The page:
WORKMAN, WILLIAM, merchant, businessman, and mayor of Montreal; b. May 1807, at Ballymacash near Lisburn, County Antrim, Ireland; fifth of nine children of Joseph Workman and Catherine Goudie; d. 23 Feb. 1878 in Montreal, Que.
William Workman was born to a family whose fortunes, once considerable, had apparently declined. There is no evidence concerning William’s schooling; however, he had mastered the skills for employment with the Ordnance Survey of Ireland from 1827 to 1829.
His older brothers, Benjamin, Alexander, Samuel, Thomas*, and Matthew, had left Ireland before the rest of the family set sail for Canada in 1829. Soon after his arrival in Montreal, William was employed by a newspaper, the Canadian Courant and Montreal Advertiser, owned by his brother Benjamin and Nahum Mower. In 1830 William joined brother Thomas in the wholesale hardware house of John Frothingham. The Workmans rose quickly in the firm; by 1836 William and Thomas had become full partners, an indication perhaps that they had brought some capital into the firm. Until his retirement from the concern in 1859, it provided Workman’s business base. As well as handling imported items, Frothingham and Workman manufactured some hardware in their Montreal factories which employed hundreds of men.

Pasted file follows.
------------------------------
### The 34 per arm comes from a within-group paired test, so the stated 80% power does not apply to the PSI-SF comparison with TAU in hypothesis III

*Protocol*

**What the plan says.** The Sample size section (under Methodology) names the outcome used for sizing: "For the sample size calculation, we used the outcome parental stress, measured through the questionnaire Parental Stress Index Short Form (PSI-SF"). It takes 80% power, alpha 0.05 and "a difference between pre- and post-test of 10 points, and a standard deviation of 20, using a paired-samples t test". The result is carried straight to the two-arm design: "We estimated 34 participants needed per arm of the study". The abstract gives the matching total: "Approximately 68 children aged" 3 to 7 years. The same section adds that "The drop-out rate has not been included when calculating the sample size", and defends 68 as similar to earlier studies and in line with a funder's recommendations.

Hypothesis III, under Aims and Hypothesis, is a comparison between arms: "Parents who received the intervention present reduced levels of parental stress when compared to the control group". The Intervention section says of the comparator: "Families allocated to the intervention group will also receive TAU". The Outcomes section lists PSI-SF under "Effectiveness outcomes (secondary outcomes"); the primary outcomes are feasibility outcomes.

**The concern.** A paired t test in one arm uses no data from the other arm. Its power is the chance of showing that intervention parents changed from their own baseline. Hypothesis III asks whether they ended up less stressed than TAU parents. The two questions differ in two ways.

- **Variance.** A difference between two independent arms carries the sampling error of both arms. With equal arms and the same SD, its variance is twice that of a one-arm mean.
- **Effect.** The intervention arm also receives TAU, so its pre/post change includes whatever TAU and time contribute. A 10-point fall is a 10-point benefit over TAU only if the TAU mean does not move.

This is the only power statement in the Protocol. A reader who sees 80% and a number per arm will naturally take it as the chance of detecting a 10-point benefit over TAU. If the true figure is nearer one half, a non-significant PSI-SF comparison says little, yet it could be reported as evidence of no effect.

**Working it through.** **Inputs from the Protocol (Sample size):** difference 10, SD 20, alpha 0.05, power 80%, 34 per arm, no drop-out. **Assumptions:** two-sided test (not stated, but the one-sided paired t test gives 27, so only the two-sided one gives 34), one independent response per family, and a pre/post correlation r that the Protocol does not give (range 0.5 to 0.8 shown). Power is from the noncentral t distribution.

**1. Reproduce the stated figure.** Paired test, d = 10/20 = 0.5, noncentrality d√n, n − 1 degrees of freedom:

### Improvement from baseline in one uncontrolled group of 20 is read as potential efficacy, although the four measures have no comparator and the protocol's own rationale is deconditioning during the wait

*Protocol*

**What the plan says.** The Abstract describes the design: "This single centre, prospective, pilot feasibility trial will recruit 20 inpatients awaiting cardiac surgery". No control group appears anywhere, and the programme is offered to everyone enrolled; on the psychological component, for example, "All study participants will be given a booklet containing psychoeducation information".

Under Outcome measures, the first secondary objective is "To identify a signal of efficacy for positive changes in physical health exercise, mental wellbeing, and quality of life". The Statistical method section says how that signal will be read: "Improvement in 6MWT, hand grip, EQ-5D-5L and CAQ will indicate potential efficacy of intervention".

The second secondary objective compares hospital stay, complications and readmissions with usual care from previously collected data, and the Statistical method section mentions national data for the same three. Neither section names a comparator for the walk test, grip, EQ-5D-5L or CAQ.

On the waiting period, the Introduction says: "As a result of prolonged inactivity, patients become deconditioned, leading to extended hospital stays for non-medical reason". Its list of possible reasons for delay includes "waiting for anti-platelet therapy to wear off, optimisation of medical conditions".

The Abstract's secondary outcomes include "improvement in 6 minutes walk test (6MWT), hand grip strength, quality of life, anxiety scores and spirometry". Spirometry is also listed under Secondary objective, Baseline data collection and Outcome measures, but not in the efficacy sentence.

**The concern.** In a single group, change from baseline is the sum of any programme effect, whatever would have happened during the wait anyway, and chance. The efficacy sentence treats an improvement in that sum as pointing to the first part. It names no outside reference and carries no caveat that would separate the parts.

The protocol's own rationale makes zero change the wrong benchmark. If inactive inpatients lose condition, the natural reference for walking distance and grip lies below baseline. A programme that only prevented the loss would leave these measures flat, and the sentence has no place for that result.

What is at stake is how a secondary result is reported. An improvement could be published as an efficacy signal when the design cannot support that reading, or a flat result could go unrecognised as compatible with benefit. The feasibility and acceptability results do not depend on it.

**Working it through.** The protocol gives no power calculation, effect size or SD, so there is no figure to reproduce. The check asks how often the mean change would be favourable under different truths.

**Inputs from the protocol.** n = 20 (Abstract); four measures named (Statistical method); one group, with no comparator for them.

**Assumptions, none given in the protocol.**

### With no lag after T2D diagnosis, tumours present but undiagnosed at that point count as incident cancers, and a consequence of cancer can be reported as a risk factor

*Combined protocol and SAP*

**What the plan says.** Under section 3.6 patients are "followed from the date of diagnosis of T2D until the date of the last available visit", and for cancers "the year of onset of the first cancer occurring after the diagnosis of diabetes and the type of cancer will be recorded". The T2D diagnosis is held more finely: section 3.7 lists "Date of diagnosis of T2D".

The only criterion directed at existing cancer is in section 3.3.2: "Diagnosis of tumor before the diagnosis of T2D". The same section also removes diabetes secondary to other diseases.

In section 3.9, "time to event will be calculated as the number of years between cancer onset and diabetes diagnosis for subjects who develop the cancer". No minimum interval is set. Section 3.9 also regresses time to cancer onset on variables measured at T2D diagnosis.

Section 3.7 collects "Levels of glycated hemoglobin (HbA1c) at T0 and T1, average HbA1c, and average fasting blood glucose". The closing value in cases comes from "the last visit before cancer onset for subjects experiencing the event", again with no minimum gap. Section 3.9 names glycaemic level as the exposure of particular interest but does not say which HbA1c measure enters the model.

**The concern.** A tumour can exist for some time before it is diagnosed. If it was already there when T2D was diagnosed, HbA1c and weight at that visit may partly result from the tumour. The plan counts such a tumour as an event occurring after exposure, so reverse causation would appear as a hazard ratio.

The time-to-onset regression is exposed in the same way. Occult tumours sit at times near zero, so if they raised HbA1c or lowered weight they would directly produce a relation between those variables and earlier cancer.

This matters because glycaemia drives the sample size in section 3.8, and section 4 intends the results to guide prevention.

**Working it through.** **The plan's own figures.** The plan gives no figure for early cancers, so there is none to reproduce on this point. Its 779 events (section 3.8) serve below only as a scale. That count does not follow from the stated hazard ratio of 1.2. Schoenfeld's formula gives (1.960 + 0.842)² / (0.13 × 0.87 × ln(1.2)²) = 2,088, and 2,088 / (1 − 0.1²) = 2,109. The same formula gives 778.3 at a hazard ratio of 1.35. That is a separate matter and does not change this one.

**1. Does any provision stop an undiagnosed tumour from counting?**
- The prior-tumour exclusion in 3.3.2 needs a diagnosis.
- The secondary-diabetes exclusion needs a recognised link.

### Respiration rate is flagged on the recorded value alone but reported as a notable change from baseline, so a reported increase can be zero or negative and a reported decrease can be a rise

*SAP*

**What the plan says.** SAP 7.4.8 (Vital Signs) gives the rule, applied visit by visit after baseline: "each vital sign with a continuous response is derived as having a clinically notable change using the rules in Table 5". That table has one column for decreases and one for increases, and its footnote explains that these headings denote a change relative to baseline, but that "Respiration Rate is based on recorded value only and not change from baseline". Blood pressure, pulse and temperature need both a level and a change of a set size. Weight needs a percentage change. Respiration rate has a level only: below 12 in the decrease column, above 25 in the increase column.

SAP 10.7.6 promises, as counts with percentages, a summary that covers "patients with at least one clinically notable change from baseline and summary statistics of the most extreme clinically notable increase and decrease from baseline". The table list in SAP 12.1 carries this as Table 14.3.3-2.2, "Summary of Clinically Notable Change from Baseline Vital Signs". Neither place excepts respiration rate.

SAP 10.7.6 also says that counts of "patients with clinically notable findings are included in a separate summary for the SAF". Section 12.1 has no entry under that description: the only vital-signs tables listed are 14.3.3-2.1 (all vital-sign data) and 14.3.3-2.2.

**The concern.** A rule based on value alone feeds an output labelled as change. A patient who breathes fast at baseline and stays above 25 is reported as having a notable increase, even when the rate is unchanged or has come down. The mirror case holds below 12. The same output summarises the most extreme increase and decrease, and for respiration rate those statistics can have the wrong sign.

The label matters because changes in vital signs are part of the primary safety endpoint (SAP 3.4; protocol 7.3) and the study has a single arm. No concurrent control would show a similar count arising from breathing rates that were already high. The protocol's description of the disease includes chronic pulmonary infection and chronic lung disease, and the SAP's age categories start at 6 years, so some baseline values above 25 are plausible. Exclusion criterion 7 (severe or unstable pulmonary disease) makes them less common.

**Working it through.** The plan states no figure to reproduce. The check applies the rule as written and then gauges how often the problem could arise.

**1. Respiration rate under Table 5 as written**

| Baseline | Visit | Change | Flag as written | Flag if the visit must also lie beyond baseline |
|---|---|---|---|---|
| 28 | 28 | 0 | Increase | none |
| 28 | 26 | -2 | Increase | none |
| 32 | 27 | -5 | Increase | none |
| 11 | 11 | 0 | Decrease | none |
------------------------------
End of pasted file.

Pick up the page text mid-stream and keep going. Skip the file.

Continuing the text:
Workman did not confine his business interests to hardware, however. He was typical of the Montreal business community of that period in his involvement in ventures stimulated by growth and technological change. The scale of Workman’s speculation in railways, land, and banking is evidence of his wealth by the early 1840s. Among his interests was the City Bank, a Montreal institution of which he was president from 1849 to 1874. His investments in railways included Canada’s first railway, the Champlain and St Lawrence, completed in 1836 to connect Laprairie, on the St Lawrence River opposite Montreal, to Saint-Jean on the Richelieu. This 14-mile railway was designed to facilitate trade between the St Lawrence and the neighbouring states; Workman was one of its directors. Attracted also to the St Lawrence and Atlantic Railroad [see John Young], he was one of the largest shareholders when the line was taken over by the Grand Trunk in 1854. A less successful railway venture was the abortive Montreal and Bytown [see Alexandre-Maurice Delisle].